By Simon Saradzhyan
The United States last week slapped sanctions on two Russian companies accused of assisting Iran's alleged chemical, biological and nuclear weapons program while at the same time removing several Russian companies and a scientist from its blacklist.
The sanctions were imposed because of "credible information" that the companies had transferred to Tehran equipment and technology that "have the potential of making a material contribution to [weapons of mass destruction], or cruise or ballistic missile systems," U.S. State Department deputy spokesman Adam Ereli told reporters in Washington, news agencies reported.
It was not clear which Russian companies were added to the blacklist, which bars them from trading or cooperating with U.S. firms for two years. Agence France Presse, citing unidentified Russian media reports, said one of the two firms is the Omsk Engine-Construction Plant, a manufacturer of airplane and rocket engines.
"Russia rejects the principle whereby one nation imposes sanctions on organizations in another country," the Foreign Ministry said in a statement. "Our position ... is well known."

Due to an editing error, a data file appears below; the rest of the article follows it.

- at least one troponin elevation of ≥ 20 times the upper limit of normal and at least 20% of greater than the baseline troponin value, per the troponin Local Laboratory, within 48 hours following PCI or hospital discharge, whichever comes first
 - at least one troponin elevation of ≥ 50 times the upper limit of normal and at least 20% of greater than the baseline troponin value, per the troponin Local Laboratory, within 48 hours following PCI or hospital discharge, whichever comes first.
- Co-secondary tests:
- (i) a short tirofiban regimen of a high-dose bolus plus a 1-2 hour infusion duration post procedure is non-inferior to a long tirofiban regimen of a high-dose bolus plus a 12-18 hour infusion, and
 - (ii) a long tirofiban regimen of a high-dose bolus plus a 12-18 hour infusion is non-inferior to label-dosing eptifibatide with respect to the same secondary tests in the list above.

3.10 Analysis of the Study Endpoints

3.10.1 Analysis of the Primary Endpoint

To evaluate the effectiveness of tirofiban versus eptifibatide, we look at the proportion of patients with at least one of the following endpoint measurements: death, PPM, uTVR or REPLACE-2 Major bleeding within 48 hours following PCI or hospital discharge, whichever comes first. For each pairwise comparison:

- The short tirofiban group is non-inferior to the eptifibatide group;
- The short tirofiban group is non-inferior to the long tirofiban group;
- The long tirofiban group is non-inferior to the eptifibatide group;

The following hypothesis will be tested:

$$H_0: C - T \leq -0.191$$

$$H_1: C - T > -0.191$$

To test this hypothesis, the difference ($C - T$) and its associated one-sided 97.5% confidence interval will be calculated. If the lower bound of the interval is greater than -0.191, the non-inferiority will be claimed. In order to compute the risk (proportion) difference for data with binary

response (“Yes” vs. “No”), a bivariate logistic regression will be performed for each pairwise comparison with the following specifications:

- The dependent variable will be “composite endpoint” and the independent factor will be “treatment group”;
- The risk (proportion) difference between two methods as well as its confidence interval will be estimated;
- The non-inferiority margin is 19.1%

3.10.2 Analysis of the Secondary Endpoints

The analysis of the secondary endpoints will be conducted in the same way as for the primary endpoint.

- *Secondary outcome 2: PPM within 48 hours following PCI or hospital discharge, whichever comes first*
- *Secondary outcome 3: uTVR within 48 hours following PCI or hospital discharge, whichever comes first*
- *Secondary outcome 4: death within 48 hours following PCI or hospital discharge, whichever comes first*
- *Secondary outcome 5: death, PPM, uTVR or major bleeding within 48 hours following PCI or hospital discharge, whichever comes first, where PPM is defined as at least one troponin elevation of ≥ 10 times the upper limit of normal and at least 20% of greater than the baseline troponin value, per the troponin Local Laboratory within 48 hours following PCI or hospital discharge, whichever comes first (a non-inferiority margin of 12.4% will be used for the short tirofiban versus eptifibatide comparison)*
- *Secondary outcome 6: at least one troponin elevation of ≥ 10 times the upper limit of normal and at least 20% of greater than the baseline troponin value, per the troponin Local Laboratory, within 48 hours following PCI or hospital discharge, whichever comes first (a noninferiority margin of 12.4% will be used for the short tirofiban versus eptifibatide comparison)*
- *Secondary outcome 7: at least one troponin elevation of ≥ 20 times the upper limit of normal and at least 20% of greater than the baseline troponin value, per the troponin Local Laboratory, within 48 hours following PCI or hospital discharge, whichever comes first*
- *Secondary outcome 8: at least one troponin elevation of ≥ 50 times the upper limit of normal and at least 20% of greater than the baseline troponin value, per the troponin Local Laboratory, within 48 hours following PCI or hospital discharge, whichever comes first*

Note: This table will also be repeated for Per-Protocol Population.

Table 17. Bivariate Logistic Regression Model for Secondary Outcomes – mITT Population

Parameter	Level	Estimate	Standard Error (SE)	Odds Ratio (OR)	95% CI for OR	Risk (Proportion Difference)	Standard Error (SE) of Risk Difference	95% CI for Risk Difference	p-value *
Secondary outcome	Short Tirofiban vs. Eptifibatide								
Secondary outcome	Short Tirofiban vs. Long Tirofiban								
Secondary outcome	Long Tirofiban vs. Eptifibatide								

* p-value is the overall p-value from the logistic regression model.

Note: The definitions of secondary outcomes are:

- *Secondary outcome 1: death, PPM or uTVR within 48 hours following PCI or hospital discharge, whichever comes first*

Companies from China, Macedonia, Belarus, Taiwan, North Korea and the United Arab Emirates were also blacklisted.
Meanwhile, the embassy said sanctions were lifted for six other Russian companies and a scientist -- chemical weapons expert Anatoly Kuntsevich.
Two of the companies the United States cleared last week -- the Central Scientific Research Institute of Precision Machine Building in the Moscow region and the Volsky Mechanical Plant in Saratov -- were involved in designing and producing Kornet anti-tank missiles for Syria in 1998. However, sanctions were not lifted on a third company involved in that deal, the Tula Design Bureau, which continues to proliferate "lethal military equipment," the embassy said.
The other companies cleared were Grafit, which produces heat-resistant materials used to power submarines, the Research and Development Institute of Power Engineering, which develops nuclear reactors, and the private companies MOSO and Europalace 2000. The first two, according to press reports, are thought to have shared sensitive technologies with Iran. MOSO is suspected of being involved in a failed attempt to ship metal for making missile hulls to Iran.
"These penalties were removed because the United States determined that there was no evidence that these entities have continued the activity for which they were sanctioned and/or because removal was judged to be appropriate and in U.S. interests," the embassy said.
The other Russian entities that remain on the blacklist are the Baltic State Technical University of St. Petersburg, Glavkosmos of Moscow, the Moscow Aviation Institute and the D. Mendeleyev University of Chemical Technology of Russia.
Defense experts say U.S. sanctions may hurt a company's reputation, but they have little practical effect.